• Through Canada’s Trade and Transportation Corridors Initiative government intends to invest $10.1 billion over 11 years to modernize Canada’s transportation system.
  • To advance Canada’s efforts to build a clean economy, the Government will invest $21.9 billion in green infrastructure, including initiatives that will support the implementation of the Pan-Canadian Framework on Clean Growth and Climate Change.
  • The federal government will invest more than $11.2 billion in a National Housing Strategy, which focuses on a range of initiatives designed to build, renew and repair Canada’s affordable housing stock. This also includes a 225 million dollar investment to improve social housing conditions for Indigenous Peoples not living on-reserve.


OCC Analysis

While we recognize the critical importance of investments in social infrastructure, Canada’s export economy relies upon its roads, ports, waterways, railways, airports and pipelines to move Canadian products and services to the markets of its trading partners.

As highlighted in the Ontario Economic Report, both the price and availability of appropriate shelter impacts the ability of Ontario business to attract global talent, reducing our competitiveness. Therefore, an investment in social infrastructure is essential to the business community. However, the OCC is concerned that not enough of the dedicated federal infrastructure spending will go towards the trade-enabling infrastructure that improves productivity and promotes economic growth.

In our Federal Pre-budget Submission, the OCC asked that the Government of Canada demonstrate a greater commitment to investment in trade-enabling infrastructure.The establishment of a Canada Infrastructure Bank is therefore a positive development, as alternative financing and funding of infrastructure is an important component of this commitment. Throughout 2017, the OCC will be actively engaged on this file through our Environment & Infrastructure policy program.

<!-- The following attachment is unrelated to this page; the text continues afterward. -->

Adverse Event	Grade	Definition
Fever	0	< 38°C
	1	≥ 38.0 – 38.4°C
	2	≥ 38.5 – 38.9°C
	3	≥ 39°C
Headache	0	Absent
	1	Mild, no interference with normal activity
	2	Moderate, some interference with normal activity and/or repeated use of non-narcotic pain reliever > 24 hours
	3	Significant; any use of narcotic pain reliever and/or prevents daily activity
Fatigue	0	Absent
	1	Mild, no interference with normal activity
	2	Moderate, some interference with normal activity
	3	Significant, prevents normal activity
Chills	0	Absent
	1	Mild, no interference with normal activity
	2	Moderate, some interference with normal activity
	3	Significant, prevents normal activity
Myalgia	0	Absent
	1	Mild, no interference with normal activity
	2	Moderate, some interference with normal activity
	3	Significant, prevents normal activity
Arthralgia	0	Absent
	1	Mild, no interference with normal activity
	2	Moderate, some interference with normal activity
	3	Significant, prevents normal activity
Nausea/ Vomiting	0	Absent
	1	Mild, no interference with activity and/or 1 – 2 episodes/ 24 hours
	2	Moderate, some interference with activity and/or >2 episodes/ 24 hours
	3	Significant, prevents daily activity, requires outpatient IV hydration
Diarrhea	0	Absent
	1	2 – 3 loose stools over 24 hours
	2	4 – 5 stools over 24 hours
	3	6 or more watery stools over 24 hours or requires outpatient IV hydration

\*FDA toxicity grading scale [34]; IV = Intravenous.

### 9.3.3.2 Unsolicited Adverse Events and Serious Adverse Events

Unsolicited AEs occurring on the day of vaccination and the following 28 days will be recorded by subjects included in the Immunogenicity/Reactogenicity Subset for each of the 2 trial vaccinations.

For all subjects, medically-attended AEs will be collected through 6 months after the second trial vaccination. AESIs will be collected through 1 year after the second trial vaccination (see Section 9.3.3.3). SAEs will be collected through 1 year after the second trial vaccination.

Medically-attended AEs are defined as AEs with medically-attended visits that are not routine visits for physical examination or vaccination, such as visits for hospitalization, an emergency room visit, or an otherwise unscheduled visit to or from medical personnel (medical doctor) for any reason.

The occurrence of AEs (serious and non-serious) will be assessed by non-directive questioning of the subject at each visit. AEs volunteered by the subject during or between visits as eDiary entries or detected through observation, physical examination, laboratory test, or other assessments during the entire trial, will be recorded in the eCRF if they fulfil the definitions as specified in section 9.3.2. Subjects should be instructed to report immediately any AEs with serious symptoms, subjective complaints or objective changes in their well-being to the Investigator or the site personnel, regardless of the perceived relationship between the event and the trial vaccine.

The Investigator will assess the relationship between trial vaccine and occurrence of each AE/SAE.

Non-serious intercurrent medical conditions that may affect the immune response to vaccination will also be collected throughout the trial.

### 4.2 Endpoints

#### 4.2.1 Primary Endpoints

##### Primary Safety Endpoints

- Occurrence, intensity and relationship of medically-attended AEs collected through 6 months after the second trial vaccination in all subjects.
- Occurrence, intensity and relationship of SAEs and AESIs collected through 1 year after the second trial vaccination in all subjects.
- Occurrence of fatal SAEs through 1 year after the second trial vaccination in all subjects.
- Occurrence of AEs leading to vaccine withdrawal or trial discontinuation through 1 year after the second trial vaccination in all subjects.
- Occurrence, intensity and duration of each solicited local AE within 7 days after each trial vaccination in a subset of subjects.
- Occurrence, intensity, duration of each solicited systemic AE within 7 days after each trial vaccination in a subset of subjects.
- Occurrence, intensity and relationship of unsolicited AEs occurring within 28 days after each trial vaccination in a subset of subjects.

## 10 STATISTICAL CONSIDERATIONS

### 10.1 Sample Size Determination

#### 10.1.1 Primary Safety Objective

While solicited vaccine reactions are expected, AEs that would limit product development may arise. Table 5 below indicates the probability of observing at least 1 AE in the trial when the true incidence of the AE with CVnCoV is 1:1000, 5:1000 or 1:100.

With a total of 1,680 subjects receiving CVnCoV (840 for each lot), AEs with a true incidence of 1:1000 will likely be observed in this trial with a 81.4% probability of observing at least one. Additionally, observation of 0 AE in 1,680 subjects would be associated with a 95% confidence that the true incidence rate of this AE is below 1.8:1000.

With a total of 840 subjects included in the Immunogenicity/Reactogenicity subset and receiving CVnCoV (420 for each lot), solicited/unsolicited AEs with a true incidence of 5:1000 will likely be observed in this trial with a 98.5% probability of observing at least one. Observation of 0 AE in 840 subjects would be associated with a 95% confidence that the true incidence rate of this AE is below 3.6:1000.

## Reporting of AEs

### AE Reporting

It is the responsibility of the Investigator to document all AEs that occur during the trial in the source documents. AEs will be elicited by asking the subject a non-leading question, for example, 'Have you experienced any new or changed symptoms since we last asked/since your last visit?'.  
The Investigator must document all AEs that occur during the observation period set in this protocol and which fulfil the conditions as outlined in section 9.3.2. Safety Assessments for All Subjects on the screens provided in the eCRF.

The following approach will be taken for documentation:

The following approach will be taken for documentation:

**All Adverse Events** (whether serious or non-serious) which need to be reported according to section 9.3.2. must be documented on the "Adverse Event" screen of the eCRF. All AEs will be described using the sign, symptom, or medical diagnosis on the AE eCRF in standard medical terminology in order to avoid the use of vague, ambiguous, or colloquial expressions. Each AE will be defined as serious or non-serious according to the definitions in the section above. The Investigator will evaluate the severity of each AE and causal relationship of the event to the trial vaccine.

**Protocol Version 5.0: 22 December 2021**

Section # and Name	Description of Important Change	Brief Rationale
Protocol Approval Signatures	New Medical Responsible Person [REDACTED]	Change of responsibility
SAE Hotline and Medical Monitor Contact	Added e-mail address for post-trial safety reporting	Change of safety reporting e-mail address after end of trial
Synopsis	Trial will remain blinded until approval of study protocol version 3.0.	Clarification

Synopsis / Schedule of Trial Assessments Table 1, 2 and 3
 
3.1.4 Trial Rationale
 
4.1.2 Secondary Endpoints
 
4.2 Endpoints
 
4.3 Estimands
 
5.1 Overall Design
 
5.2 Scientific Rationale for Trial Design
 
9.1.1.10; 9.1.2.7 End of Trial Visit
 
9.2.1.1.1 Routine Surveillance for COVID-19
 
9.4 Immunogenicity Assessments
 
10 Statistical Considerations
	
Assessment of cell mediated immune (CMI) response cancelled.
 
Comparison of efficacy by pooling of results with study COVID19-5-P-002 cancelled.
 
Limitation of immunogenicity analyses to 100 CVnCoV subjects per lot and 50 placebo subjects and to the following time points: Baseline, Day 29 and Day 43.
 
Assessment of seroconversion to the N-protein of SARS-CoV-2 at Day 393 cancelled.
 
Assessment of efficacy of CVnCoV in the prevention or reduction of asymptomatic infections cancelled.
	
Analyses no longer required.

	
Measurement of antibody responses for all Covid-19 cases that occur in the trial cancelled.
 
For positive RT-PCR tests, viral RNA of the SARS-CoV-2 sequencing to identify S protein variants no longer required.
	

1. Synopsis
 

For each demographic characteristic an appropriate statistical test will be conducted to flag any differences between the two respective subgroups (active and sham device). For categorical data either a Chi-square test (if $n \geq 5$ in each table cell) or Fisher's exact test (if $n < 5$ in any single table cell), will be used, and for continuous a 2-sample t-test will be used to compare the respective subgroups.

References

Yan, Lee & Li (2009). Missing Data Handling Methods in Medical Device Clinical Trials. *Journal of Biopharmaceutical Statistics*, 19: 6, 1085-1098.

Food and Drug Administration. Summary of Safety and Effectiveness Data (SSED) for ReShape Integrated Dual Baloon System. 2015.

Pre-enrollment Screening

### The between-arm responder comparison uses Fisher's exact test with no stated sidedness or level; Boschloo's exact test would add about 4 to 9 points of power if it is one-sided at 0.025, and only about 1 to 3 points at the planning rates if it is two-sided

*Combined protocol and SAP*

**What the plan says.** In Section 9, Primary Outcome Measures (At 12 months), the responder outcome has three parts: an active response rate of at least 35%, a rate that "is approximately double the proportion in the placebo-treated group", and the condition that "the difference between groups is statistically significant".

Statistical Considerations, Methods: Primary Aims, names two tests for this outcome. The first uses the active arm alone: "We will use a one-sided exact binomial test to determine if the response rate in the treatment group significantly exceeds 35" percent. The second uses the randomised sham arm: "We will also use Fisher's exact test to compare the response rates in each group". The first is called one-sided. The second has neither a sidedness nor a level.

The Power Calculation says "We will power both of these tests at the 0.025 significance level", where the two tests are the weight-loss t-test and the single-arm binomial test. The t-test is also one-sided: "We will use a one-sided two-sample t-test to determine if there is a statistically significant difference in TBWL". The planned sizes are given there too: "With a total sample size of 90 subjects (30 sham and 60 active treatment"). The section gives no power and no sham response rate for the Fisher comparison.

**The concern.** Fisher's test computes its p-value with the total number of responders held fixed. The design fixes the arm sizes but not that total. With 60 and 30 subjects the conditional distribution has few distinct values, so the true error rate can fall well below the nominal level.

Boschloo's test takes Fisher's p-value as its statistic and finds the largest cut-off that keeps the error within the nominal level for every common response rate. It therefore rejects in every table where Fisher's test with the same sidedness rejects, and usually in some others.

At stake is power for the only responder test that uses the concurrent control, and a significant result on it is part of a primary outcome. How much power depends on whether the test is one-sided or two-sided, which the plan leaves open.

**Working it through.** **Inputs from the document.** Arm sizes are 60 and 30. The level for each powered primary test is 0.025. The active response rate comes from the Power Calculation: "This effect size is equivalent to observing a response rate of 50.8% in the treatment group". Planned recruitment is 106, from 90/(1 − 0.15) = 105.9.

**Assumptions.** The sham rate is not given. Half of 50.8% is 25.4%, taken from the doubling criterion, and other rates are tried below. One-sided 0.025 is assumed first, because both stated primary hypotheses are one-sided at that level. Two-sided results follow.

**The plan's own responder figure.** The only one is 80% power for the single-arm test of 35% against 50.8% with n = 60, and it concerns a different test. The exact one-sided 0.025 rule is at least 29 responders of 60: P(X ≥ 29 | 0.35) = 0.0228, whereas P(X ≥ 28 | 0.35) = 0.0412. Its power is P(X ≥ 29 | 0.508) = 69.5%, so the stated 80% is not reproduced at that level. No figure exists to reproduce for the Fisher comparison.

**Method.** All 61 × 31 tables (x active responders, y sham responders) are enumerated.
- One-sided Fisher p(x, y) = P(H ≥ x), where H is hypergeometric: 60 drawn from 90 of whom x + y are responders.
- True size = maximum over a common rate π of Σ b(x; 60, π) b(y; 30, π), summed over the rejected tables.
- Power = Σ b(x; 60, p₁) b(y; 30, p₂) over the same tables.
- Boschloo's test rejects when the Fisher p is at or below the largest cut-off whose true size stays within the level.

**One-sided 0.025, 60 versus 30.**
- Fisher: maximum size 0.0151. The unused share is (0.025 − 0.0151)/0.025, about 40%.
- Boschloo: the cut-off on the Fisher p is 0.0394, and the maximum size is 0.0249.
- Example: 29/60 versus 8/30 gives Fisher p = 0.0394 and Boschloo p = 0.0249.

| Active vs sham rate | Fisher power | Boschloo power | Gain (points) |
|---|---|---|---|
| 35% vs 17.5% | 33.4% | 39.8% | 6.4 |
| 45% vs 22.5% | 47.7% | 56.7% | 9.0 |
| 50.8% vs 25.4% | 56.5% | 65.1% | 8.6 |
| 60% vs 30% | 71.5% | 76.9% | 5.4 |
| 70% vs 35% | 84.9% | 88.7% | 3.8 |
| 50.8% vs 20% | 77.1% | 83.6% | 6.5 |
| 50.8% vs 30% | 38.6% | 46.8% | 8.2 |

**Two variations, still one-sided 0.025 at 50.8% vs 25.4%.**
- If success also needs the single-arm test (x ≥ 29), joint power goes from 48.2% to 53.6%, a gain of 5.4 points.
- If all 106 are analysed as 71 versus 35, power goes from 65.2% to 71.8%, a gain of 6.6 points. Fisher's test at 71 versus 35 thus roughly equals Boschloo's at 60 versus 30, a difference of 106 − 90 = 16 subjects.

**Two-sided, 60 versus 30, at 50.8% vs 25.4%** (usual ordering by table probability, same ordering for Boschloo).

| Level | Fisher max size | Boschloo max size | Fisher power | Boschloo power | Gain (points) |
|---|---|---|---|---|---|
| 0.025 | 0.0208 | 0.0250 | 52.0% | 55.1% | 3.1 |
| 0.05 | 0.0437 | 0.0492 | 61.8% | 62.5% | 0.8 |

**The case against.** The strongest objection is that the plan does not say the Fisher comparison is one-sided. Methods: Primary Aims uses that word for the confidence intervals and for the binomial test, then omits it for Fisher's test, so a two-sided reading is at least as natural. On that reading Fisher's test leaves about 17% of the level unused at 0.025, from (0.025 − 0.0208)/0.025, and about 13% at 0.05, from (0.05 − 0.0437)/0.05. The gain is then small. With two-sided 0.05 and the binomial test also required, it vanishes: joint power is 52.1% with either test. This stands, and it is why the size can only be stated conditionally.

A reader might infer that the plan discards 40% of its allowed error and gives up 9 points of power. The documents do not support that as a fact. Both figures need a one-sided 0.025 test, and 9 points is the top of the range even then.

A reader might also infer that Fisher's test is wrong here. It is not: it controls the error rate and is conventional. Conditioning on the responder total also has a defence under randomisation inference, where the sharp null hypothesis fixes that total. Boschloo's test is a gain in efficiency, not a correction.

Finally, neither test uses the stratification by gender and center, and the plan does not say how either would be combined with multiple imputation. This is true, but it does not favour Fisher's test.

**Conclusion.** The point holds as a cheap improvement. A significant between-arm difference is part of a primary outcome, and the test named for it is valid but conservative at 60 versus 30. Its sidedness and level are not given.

Previously, the OCC has called on the federal government to allocate infrastructure funds on a per capita basis, potentially increasing the amount of federal infrastructure funds Ontario receives by $1 billion every year. Like many of our concerns regarding the fiscal gap, this was unaddressed in the 2017 Budget.


Other notable announcements:

  • The federal government has formally reached new health funding agreements with the provinces and territories: $11 billion over 10 years, with dedicated funding for increasing home care and mental health resources. Budget 2017 provides for hundreds of millions of dollars in new funding.
  • The Budget provides funding for the launch of a new Development Finance Institution that will promote economic growth, create jobs, advance women’s economic empowerment and reduce poverty in areas where alternative financing is scarce.
  • Budget 2017 also includes further investment in the Aboriginal Skills and Employment Training Strategy program, as well as funding for improved health care services, infrastructure investment (including housing), and increasing the capacity for self-government.

Questions or comments?
Contact Karl Baldauf, Vice President of Policy & Government Relations.

Read the Full 2017 Federal Budget


Read the OCC's media release